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4 tips for teaching digital citizenship

Rob Clarke

Rob is the co-founder and CEO of Learning Architects. He supports leaders and organisations to thrive in the future through coaching, development, technology and learning design. He is a Ministry of Education accredited PLD facilitator. He is also a Dad - at present, these blog posts will focus on the interplay between schooling happening at home and his professional reflections on distance learning.

For more information please visit: learningarchitects.com/about or get in touch via +64 21 590 572

4 Tips For Teaching Digital Citizenship
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We believe that digital citizenship is a critical aspect of being a future focussed educator. These tips for teaching digital citizenship will help educators to easily and quickly get started.

As a professional learning provider for schools and Kāhui ako throughout New Zealand, we often find that digital citizenship is really lacking in school programmes.

Teaching digital citizenship is a critical aspect of being a future focussed educator. This article was featured on the Christchurch Connected Educators’ blog as part of Connected Educators’ Month in New Zealand. It describes a teaching sequence I led at Seven Oaks School where we initiated some learning about cyber-citizenship.

The process we undertook was quite straightforward but the dialogue/discussions it is creating have been fascinating… this is aimed at parents but for educators you will see the process we went through (hopefully) quite clearly…

Today we began a series of sessions for students to help them learn about what sort of citizen they are in the online world. This is particularly important at the age and stage where many of our senior students are. Here is an overview of what we did and ideas for how this can be transferred into the home:

1. Firstly we did a survey of the tools/services we use to connect and communicate – this entailed us brainstorming the various tools students use and how many of us are using each one. Many of the tools on this list are ones the adults in the room were unaware of (and you might be also unaware of them). We’ve put the numbers of students next to the tool/service who said they used it (students may not have wanted to share this so it is likely an estimate), what percentage of our students in total are using the tool/service and some blanks columns we’ll fill in as we go.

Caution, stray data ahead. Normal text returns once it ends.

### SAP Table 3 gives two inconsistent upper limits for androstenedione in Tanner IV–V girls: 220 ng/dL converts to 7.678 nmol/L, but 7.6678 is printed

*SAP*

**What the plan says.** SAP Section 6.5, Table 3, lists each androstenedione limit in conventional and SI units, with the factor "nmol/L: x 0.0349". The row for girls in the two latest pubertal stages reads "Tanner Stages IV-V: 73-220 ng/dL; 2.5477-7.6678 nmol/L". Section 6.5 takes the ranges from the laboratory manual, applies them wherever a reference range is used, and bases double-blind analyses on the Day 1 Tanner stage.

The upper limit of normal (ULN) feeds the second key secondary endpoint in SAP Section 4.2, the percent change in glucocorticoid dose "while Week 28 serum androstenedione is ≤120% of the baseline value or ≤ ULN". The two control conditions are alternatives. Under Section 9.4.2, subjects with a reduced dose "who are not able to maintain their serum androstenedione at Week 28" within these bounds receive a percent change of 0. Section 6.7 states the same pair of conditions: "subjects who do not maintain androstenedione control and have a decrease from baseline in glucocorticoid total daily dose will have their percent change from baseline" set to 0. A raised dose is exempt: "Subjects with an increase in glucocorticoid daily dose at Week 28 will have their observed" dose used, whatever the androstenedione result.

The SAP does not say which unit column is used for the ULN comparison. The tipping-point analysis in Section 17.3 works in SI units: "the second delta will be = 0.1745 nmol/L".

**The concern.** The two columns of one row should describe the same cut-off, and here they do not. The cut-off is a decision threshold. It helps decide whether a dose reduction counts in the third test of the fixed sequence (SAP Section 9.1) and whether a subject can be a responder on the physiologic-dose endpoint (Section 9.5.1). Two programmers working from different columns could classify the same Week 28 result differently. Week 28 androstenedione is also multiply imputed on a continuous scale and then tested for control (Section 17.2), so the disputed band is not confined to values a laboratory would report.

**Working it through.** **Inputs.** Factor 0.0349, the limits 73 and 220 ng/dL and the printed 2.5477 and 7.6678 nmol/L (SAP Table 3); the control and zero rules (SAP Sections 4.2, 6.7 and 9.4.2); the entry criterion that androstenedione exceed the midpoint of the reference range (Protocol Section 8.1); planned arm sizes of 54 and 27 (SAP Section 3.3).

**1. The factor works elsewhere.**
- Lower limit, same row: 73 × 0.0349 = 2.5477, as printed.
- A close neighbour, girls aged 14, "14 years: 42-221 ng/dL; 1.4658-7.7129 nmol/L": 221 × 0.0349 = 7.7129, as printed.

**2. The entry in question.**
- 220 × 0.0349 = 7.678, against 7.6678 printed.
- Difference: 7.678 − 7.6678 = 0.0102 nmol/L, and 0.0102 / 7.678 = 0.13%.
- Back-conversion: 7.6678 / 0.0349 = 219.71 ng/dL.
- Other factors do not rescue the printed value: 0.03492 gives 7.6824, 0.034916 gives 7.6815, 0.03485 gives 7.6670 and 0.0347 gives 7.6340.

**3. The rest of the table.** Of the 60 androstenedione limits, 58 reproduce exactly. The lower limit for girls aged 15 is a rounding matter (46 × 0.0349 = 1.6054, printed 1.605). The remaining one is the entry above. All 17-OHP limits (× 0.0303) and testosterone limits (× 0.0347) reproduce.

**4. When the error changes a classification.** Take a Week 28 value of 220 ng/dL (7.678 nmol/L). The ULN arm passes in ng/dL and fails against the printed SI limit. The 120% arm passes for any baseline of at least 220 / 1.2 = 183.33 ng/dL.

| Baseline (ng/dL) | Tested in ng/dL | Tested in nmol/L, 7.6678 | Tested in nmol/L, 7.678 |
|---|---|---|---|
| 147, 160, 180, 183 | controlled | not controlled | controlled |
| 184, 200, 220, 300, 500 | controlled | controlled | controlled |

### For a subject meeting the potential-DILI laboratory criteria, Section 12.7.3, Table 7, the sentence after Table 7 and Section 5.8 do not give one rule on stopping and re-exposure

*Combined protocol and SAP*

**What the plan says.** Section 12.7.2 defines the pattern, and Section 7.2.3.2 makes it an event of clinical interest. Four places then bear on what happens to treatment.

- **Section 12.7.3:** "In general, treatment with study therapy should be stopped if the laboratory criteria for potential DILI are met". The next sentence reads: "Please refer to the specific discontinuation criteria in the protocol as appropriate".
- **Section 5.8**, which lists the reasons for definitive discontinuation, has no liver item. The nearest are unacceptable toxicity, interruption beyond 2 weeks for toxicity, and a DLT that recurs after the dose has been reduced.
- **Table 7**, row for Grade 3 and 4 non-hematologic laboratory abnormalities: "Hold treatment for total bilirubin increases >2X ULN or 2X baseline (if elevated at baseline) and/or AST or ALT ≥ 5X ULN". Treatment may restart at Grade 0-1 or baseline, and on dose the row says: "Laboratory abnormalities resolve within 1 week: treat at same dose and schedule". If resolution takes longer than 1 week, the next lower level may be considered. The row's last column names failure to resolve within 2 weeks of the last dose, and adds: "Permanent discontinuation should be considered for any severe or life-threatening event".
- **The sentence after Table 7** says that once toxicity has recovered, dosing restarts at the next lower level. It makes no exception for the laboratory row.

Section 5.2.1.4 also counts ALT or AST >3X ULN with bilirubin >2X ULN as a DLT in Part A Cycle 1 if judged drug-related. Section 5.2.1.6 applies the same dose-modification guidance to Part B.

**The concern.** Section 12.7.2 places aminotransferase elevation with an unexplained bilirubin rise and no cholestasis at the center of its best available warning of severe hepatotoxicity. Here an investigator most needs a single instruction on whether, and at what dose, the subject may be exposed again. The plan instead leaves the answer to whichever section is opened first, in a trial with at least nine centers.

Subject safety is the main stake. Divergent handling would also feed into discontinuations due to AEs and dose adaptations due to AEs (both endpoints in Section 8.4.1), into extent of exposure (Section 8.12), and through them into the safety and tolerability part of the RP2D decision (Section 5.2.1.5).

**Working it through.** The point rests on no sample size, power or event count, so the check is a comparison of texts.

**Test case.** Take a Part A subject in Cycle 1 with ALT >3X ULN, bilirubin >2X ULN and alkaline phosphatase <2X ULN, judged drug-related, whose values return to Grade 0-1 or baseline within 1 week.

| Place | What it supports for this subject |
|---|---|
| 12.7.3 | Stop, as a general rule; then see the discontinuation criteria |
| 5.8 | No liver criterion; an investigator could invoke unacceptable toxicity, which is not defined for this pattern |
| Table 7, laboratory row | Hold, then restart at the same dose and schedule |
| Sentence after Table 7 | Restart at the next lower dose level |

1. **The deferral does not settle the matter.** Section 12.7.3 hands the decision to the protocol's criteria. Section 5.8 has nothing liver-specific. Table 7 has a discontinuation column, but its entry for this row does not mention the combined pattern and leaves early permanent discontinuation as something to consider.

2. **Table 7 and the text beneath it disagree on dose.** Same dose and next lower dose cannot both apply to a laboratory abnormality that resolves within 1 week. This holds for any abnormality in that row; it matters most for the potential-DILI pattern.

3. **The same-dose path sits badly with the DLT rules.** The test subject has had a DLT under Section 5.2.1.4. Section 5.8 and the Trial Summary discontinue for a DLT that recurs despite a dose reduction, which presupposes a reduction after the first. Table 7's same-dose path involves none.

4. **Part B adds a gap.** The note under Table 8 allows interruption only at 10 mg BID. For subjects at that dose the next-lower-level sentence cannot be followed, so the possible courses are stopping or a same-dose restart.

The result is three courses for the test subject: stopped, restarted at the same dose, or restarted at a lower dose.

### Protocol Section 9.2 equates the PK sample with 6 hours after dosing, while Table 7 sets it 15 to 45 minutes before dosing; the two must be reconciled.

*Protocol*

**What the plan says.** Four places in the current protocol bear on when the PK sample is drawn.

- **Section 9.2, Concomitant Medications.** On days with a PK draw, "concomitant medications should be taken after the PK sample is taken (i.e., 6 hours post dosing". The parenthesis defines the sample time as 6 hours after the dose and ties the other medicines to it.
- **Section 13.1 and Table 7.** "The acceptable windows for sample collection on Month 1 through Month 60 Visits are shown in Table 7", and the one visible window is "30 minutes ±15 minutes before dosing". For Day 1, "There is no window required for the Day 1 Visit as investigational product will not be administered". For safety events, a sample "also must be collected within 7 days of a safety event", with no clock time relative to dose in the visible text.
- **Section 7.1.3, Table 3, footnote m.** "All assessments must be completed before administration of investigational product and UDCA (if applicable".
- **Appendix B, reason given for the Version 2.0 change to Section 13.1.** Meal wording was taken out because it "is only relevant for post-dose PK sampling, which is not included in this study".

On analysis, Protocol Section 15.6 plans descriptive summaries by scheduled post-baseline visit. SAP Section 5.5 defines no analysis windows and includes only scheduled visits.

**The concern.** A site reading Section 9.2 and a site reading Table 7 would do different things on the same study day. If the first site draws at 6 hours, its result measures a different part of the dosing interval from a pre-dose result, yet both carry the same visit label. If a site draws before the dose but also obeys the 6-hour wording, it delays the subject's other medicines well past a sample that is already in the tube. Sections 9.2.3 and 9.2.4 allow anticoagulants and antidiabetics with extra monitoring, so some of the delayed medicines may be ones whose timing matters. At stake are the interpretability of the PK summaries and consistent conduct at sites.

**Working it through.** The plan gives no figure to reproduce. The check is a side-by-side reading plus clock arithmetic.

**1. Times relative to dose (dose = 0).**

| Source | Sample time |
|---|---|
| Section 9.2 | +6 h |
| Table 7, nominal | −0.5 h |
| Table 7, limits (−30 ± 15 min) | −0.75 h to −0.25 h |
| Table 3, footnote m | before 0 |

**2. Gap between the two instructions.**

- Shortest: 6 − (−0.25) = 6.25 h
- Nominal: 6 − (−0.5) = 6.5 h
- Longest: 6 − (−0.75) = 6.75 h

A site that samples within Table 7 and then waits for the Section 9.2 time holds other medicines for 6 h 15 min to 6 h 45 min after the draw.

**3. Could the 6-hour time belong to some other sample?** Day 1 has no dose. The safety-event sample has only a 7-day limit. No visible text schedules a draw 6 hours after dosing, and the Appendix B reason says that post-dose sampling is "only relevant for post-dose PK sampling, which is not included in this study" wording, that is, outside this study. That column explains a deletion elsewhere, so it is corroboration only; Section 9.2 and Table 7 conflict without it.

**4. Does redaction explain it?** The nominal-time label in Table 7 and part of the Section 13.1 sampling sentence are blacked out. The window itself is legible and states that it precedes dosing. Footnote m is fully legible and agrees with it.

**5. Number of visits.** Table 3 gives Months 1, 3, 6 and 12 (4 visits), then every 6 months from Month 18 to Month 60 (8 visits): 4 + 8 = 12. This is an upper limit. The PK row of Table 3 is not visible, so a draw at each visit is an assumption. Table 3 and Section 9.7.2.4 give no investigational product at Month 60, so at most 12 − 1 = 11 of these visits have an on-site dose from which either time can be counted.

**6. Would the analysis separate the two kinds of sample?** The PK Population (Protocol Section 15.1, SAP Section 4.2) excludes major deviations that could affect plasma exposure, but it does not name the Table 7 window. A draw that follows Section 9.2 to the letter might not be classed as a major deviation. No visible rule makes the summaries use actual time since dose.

Spreadsheets Lockup

2. Next we played this movie clip from teachthought.com about the dangers of social media sharing for teens as a way to get the students thinking about what they are doing, or what their ‘friends’ are doing. Note I put the word ‘friends’ in inverted commas as this term is pretty loose in the online world. Here is this movie which we strongly encourage you to watch with your young people at home and have a discussion together:

3. The third aspect of this session is to get students to consider what happens to the stuff I share online so they can get a sense of how easily information (video, audio, text, etc.) can be on-shared in online spaces. This is set as a task for students to consider then we will invite a couple of them to present to the group to explore how this can happen.

4. Lastly, to conclude this first session, we introduced a great tool called the Triple Filter Test. Originally credited as coming from Socrates, this is a test of any kind of information coming at you, or in some cases from you. This is something we think our learners can ‘take with them’ to help guide them in their journey.

The second aspect of goodness is particularly interesting in the online world as it delves into areas such as morals and ethics, which ultimately children will need to decide for themselves, with the help/modelling/support of the great adults around them.

We encourage all parents to go through this session, watch the video with your son/daughter, and begin the conversations which will help us in how we are trying to guide the students at school. by Rob Clarke, Educator @ Seven Oaks School and consultant at learningarchitects.com

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